Img source: barfblog.com
    The final category of hazards is physical hazards. This entails any potentially harmful extra matter not usually found in the food. These can cause choking, cuts, broken teeth, or even intestinal damage. They are the most commonly reported hazards as the source is immediately identifiable. Examples include metal or glass. Bone can sometimes be a hazard but is usually just classified as a quality defect.

    Overall, there is a whole raft of biological, chemical, and physical HACCP hazards that a food processing plant must bear in mind when forming a safe and hygienic HACCP plan. Each category of hazards should be thoroughly explored at every stage of the process to ensure that all incidence of their presence in the food is under regulatory guidelines. Hopefully this article has given you an idea of what exactly to look for going forward with your HACCP plan.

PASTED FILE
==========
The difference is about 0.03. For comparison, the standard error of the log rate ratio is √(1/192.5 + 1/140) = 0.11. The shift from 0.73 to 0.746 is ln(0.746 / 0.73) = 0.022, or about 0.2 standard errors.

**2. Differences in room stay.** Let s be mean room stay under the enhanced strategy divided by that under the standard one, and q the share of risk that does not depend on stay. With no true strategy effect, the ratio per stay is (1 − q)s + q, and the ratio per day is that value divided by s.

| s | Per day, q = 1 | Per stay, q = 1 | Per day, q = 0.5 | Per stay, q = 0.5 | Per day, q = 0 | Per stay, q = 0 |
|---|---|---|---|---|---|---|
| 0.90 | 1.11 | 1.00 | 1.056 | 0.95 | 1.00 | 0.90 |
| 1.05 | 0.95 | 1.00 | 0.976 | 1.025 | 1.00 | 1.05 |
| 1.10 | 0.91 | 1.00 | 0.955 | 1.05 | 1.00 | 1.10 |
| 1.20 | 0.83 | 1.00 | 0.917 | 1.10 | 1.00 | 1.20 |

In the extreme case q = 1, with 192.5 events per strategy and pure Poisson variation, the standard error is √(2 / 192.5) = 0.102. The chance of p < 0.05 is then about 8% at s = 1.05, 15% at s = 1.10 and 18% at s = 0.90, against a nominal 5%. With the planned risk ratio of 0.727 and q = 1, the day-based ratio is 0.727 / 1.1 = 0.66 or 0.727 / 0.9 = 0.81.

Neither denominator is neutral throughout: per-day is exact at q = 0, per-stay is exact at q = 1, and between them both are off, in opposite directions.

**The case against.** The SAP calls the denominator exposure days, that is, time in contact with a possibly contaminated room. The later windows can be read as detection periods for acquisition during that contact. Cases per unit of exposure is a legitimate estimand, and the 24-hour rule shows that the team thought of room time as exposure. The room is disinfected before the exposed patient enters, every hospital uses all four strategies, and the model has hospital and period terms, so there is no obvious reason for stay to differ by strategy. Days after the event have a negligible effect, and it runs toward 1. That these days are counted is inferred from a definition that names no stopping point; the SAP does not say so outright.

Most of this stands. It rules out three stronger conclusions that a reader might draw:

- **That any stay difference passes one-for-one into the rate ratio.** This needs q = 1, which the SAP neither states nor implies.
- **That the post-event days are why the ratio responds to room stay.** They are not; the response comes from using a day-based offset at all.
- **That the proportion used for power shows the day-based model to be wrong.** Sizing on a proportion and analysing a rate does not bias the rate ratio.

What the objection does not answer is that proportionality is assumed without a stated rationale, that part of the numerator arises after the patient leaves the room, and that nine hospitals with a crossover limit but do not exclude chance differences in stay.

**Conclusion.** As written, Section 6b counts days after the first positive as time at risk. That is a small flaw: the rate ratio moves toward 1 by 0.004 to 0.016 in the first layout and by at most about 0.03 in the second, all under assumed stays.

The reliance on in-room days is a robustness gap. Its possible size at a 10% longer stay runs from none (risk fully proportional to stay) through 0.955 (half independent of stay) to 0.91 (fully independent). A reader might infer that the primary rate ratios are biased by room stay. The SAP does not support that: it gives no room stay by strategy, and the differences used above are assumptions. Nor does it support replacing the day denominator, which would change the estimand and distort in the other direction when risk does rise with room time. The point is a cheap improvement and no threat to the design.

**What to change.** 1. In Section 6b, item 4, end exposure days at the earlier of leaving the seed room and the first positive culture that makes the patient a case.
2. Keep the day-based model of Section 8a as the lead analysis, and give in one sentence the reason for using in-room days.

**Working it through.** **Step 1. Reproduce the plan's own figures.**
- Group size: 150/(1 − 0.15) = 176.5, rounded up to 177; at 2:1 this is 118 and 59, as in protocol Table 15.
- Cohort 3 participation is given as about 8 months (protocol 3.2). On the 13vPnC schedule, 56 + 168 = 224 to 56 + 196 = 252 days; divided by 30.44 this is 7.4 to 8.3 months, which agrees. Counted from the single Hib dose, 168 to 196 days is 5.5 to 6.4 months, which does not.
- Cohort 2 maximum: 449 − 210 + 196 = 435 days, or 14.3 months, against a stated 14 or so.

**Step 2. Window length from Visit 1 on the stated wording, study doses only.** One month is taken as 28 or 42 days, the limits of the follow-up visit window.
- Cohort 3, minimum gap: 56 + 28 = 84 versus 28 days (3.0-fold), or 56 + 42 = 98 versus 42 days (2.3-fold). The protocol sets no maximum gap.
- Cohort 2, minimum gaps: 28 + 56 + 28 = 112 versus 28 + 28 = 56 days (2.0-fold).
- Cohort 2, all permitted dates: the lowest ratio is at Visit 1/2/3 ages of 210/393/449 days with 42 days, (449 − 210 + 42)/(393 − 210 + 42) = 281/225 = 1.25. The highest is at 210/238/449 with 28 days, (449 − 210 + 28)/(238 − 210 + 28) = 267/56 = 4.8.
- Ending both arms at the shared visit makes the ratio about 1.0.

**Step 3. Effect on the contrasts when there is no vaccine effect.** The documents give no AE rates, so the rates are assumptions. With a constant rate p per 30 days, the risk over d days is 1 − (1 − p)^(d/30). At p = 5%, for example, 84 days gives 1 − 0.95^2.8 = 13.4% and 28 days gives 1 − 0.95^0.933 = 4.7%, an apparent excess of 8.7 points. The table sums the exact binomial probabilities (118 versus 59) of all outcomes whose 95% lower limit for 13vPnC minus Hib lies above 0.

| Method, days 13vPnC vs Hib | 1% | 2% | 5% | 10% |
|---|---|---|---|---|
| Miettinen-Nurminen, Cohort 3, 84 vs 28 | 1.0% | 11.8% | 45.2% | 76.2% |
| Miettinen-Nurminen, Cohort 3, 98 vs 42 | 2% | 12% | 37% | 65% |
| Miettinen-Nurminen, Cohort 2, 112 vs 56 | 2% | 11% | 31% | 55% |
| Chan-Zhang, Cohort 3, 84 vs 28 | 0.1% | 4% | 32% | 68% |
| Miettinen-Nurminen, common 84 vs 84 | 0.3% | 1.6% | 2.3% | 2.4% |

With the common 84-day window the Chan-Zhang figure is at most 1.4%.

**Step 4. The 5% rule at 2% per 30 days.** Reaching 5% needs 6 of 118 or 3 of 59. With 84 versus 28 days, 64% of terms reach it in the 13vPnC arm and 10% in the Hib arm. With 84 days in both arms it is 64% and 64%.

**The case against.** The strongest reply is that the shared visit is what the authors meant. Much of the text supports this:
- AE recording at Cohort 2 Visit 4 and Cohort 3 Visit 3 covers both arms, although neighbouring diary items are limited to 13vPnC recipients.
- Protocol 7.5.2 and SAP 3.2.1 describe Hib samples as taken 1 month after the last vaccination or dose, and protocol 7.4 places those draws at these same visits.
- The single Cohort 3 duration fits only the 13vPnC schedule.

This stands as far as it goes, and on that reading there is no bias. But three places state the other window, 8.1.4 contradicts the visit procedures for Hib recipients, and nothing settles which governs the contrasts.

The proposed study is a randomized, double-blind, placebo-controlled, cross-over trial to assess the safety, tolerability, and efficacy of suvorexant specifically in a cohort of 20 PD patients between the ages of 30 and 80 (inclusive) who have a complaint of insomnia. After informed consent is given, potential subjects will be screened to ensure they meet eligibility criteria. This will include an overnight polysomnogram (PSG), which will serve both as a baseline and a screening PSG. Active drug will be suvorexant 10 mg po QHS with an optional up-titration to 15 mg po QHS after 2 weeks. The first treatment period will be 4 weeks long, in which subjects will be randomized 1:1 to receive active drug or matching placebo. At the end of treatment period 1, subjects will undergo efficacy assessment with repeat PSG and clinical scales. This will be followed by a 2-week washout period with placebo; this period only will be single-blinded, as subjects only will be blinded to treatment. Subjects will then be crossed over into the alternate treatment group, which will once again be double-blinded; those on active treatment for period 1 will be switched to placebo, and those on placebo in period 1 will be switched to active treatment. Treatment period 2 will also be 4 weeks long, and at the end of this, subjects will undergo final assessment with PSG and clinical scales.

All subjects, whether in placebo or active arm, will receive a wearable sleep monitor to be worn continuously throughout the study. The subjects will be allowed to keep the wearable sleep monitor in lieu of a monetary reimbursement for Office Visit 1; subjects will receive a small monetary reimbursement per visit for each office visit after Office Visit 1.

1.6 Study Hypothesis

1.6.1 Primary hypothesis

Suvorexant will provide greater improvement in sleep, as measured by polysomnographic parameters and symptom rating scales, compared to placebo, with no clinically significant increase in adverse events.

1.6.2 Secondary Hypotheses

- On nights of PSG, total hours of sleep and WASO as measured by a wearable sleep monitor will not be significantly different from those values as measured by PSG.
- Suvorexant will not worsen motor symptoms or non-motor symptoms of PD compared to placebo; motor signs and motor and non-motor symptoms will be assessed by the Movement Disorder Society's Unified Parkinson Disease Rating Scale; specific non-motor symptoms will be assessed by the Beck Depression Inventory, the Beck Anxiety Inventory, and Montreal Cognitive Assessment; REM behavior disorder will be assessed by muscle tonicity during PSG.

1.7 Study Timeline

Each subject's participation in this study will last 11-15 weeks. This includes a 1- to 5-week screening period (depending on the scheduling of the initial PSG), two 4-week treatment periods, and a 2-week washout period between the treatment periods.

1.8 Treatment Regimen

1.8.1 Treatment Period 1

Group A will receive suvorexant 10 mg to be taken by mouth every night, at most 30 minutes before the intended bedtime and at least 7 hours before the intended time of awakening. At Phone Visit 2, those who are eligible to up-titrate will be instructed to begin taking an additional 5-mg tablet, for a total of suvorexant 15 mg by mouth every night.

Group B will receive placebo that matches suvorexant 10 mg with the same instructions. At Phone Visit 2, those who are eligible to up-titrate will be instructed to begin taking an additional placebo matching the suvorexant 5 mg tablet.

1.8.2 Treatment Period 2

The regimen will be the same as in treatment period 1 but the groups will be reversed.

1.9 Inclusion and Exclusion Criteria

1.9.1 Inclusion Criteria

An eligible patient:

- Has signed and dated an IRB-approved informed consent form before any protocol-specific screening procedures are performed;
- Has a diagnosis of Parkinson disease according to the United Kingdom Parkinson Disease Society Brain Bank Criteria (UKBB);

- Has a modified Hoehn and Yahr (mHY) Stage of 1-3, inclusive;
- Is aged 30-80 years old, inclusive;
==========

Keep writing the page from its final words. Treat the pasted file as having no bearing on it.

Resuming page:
Sam Franklin

    With a master’s in Literature, Sam inhales books and anything readable, spending his working hours reformulating the info he gathers into digestible articles. When not reading or writing, he likes to put his camera to work around the world, snapping street photography from Stockholm to Tokyo. Too much of this time spent in Japan teaching English has nurtured a weakness for sashimi, Japanese whisky, and robot cafés.